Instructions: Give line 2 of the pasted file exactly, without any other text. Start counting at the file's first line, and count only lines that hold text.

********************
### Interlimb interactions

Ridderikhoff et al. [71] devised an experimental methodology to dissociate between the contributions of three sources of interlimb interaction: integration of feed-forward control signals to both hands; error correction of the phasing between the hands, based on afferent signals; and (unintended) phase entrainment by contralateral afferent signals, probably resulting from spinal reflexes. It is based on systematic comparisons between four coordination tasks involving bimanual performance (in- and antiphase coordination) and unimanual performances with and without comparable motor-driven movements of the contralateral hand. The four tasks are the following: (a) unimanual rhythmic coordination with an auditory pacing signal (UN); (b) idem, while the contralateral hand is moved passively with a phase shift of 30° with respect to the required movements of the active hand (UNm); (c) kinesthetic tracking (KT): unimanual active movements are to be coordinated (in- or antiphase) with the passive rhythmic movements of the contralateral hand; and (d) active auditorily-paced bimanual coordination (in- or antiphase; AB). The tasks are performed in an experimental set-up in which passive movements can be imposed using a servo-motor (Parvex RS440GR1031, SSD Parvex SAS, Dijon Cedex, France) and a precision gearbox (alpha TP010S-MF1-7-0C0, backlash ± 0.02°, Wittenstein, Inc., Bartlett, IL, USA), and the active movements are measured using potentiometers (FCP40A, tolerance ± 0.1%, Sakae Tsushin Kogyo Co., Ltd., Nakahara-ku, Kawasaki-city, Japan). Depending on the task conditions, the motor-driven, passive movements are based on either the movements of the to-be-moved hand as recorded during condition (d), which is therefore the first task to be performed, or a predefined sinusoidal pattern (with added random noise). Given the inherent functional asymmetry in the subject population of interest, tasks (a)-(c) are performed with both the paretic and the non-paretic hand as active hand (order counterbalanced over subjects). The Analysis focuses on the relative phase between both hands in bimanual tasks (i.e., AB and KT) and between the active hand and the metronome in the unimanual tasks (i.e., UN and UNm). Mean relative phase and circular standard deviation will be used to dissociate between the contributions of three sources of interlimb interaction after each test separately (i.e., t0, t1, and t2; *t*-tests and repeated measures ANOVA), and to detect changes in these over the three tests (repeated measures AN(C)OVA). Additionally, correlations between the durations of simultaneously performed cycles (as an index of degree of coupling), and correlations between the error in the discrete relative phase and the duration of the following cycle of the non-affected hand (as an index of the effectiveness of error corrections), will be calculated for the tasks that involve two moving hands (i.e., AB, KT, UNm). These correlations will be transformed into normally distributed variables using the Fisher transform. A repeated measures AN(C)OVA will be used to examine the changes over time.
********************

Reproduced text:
Ridderikhoff et al. [71] devised an experimental methodology to dissociate between the contributions of three sources of interlimb interaction: integration of feed-forward control signals to both hands; error correction of the phasing between the hands, based on afferent signals; and (unintended) phase entrainment by contralateral afferent signals, probably resulting from spinal reflexes. It is based on systematic comparisons between four coordination tasks involving bimanual performance (in- and antiphase coordination) and unimanual performances with and without comparable motor-driven movements of the contralateral hand. The four tasks are the following: (a) unimanual rhythmic coordination with an auditory pacing signal (UN); (b) idem, while the contralateral hand is moved passively with a phase shift of 30° with respect to the required movements of the active hand (UNm); (c) kinesthetic tracking (KT): unimanual active movements are to be coordinated (in- or antiphase) with the passive rhythmic movements of the contralateral hand; and (d) active auditorily-paced bimanual coordination (in- or antiphase; AB). The tasks are performed in an experimental set-up in which passive movements can be imposed using a servo-motor (Parvex RS440GR1031, SSD Parvex SAS, Dijon Cedex, France) and a precision gearbox (alpha TP010S-MF1-7-0C0, backlash ± 0.02°, Wittenstein, Inc., Bartlett, IL, USA), and the active movements are measured using potentiometers (FCP40A, tolerance ± 0.1%, Sakae Tsushin Kogyo Co., Ltd., Nakahara-ku, Kawasaki-city, Japan). Depending on the task conditions, the motor-driven, passive movements are based on either the movements of the to-be-moved hand as recorded during condition (d), which is therefore the first task to be performed, or a predefined sinusoidal pattern (with added random noise). Given the inherent functional asymmetry in the subject population of interest, tasks (a)-(c) are performed with both the paretic and the non-paretic hand as active hand (order counterbalanced over subjects). The Analysis focuses on the relative phase between both hands in bimanual tasks (i.e., AB and KT) and between the active hand and the metronome in the unimanual tasks (i.e., UN and UNm). Mean relative phase and circular standard deviation will be used to dissociate between the contributions of three sources of interlimb interaction after each test separately (i.e., t0, t1, and t2; *t*-tests and repeated measures ANOVA), and to detect changes in these over the three tests (repeated measures AN(C)OVA). Additionally, correlations between the durations of simultaneously performed cycles (as an index of degree of coupling), and correlations between the error in the discrete relative phase and the duration of the following cycle of the non-affected hand (as an index of the effectiveness of error corrections), will be calculated for the tasks that involve two moving hands (i.e., AB, KT, UNm). These correlations will be transformed into normally distributed variables using the Fisher transform. A repeated measures AN(C)OVA will be used to examine the changes over time.